I once sat in on a seminar with awesome feltmaker Lisa Klakulak.  She was teaching a really basic wet felting technique and we each started a 3 inch square of felt, laying it out and getting the first steps done.  A few minutes in to the process, she had us pick up the piece and pass it to the person on our left.  The clamour!  No one wanted to hand over their precious piece and she made us do it anyway.  By giving away the ownership, we could focus on the technique.  The new piece that was handed to you was different.  You had to look and feel and analyze and think about what it needed next and think about what she had taught us.  After a few minutes, we picked them up and passed them again. Once that first shock had passed, the grumbling got much less.  At the end, we all ended up with a random swatch, made by many hands, but I learned so much.  I saw so many different versions and variations, successes and challenges. And there was no talk of “I’m not good at this” or “Mine looks dumb” or “Look at how pretty Lucy’s is”.  The discussion was instead about the process: “Look at how much smaller this one was, I wonder if it started with less fiber or those were just aggressive felters.”  The discussion moved away from “me” and on to the art technique.  I haven’t been brave enough to pull Lisa’s kind of a “trick” on a class, but I still think about it and how effective it was.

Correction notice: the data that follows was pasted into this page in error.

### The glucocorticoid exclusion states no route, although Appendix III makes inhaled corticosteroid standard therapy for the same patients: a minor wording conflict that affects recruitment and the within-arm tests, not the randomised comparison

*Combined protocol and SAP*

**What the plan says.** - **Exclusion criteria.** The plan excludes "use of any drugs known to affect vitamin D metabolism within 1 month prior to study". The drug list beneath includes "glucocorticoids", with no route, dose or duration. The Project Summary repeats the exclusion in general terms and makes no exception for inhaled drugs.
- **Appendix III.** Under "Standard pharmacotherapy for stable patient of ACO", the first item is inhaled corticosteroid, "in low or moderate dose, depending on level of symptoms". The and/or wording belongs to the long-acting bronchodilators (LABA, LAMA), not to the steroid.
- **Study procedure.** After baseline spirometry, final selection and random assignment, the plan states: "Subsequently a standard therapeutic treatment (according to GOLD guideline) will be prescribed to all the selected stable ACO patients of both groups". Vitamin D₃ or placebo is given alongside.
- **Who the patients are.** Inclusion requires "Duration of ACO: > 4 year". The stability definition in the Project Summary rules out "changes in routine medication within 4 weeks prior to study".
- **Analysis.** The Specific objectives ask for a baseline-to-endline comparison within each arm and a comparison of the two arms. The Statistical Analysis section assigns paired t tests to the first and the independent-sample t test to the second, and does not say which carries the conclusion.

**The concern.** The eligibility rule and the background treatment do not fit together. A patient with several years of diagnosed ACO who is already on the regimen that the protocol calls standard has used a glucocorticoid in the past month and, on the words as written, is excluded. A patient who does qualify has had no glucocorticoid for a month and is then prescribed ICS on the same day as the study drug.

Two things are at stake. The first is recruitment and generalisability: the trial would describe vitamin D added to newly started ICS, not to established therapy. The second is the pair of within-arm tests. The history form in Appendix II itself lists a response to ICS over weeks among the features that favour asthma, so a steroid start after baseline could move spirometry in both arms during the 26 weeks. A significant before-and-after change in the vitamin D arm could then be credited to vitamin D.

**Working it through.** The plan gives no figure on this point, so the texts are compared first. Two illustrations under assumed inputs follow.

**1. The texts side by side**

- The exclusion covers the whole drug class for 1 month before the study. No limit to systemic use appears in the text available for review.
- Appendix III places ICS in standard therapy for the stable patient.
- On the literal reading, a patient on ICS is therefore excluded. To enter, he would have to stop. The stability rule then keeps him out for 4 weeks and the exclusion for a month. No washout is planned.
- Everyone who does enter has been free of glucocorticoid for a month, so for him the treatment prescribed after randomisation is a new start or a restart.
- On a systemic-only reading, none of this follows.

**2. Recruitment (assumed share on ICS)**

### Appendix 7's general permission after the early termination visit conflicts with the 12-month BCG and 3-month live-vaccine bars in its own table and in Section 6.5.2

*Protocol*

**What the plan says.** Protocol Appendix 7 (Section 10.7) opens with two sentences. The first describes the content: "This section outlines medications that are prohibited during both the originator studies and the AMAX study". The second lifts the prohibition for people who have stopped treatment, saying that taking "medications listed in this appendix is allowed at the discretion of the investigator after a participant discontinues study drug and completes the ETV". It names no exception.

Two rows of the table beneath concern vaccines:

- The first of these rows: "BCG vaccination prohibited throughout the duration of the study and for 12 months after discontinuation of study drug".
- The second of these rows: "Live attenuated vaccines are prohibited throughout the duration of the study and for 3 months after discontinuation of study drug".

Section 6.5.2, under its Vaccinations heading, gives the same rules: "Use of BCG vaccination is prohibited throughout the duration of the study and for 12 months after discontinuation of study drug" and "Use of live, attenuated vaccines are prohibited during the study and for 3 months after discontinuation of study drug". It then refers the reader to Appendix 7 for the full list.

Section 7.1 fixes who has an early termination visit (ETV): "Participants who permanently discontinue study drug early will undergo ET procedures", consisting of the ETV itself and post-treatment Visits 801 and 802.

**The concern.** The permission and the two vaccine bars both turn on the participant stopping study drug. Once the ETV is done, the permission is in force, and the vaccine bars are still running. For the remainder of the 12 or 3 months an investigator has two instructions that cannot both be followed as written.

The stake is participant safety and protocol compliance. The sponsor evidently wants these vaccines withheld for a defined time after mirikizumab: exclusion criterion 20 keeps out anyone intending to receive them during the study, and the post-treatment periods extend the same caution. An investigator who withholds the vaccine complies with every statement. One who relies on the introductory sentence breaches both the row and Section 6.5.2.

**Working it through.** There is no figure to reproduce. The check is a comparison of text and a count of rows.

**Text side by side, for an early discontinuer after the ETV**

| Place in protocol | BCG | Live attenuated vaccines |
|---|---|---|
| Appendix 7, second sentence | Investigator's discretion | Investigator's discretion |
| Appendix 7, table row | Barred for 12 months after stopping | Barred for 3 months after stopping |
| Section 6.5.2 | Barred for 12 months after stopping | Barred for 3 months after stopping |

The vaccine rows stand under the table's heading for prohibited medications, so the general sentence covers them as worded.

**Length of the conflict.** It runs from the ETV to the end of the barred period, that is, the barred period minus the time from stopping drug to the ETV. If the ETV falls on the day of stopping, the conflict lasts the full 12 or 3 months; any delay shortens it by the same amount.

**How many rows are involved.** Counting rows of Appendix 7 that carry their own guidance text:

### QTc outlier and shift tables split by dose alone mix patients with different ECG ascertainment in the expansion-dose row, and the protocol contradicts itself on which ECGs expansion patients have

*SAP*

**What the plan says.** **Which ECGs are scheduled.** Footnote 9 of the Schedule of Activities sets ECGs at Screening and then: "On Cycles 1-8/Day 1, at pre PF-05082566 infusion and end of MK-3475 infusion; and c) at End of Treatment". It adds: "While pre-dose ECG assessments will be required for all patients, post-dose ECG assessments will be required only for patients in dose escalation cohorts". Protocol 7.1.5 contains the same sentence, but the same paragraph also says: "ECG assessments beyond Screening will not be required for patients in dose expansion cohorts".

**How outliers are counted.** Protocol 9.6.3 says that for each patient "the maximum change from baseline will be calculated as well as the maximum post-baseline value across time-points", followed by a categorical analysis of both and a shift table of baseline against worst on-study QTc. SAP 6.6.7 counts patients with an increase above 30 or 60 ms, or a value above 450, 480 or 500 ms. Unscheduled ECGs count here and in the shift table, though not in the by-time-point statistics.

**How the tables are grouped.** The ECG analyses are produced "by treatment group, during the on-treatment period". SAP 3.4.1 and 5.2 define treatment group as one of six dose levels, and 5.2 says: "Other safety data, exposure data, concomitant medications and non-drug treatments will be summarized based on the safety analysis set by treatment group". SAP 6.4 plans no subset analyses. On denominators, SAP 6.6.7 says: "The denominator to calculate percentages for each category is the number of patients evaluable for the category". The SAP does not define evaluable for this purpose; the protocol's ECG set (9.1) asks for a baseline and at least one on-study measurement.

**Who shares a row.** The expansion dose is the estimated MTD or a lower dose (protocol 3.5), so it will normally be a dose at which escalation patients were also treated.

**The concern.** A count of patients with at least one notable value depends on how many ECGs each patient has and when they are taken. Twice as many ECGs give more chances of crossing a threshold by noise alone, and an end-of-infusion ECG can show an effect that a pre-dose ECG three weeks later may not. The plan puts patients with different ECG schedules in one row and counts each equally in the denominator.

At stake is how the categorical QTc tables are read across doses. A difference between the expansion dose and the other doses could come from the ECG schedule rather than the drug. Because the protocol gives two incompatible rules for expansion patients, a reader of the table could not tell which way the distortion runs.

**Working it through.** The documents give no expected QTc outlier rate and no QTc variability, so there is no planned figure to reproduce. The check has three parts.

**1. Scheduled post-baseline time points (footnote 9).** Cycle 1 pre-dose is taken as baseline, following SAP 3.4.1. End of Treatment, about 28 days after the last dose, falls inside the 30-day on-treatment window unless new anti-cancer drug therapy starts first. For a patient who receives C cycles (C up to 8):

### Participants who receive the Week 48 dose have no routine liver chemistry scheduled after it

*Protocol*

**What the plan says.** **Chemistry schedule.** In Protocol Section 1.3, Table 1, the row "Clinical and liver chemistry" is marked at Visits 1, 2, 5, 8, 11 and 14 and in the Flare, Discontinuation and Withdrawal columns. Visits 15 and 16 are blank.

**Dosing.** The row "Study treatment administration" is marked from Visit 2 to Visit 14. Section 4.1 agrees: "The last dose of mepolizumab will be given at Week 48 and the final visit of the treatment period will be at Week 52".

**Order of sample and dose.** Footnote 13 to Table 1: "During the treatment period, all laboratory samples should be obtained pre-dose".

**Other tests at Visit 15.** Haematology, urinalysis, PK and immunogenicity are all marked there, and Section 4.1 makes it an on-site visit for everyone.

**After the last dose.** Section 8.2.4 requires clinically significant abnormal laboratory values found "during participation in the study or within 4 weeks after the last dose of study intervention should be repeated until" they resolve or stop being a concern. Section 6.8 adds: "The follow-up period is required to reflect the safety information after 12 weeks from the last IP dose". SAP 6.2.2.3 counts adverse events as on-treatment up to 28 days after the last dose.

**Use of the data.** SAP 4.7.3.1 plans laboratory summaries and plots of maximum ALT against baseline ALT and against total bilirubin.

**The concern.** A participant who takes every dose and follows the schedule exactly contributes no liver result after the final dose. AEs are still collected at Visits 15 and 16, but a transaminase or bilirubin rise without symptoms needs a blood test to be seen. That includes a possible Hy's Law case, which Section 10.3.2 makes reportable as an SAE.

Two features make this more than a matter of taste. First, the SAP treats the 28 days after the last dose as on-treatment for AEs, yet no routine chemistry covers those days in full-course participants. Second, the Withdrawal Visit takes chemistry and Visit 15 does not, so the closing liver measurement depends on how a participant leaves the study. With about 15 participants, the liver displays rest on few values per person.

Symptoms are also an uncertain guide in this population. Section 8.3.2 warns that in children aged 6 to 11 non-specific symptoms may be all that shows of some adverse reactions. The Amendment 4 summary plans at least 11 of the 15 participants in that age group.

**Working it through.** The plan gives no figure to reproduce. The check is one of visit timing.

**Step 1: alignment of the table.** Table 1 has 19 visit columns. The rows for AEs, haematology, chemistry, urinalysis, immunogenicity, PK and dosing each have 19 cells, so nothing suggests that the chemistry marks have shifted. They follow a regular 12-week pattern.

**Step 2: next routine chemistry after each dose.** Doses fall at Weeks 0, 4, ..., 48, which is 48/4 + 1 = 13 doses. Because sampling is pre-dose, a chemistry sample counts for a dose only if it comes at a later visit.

Upcoming Classes: Intro to Digital Fabric Design

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I forgot to do a little plug for this class earlier, but it’s coming up this week! Wednesday October 7 at 6 pm. You should still be able to register if you call Textile Center (online registration is closed).

Intro to Digital Design is just what it sounds like: a crash course in printing your own fabric.  We will make a collaborative design in class, scan and upload it and then you will get a swatch of that fabric later in the mail.  We will troubleshoot, talk about color matching, review some vocabulary (pixels, resolution, scale) and more.  It is the class to take if you’ve never designed your own fabric OR if you have dabbled a little but have questions.  I hope to see you there!

Thank you!


It was a great party.  Thank you to all of you who came, who listened to me talk about it, and who sent me notes wishing you could come.  I am truly delighted to be a part of this great community.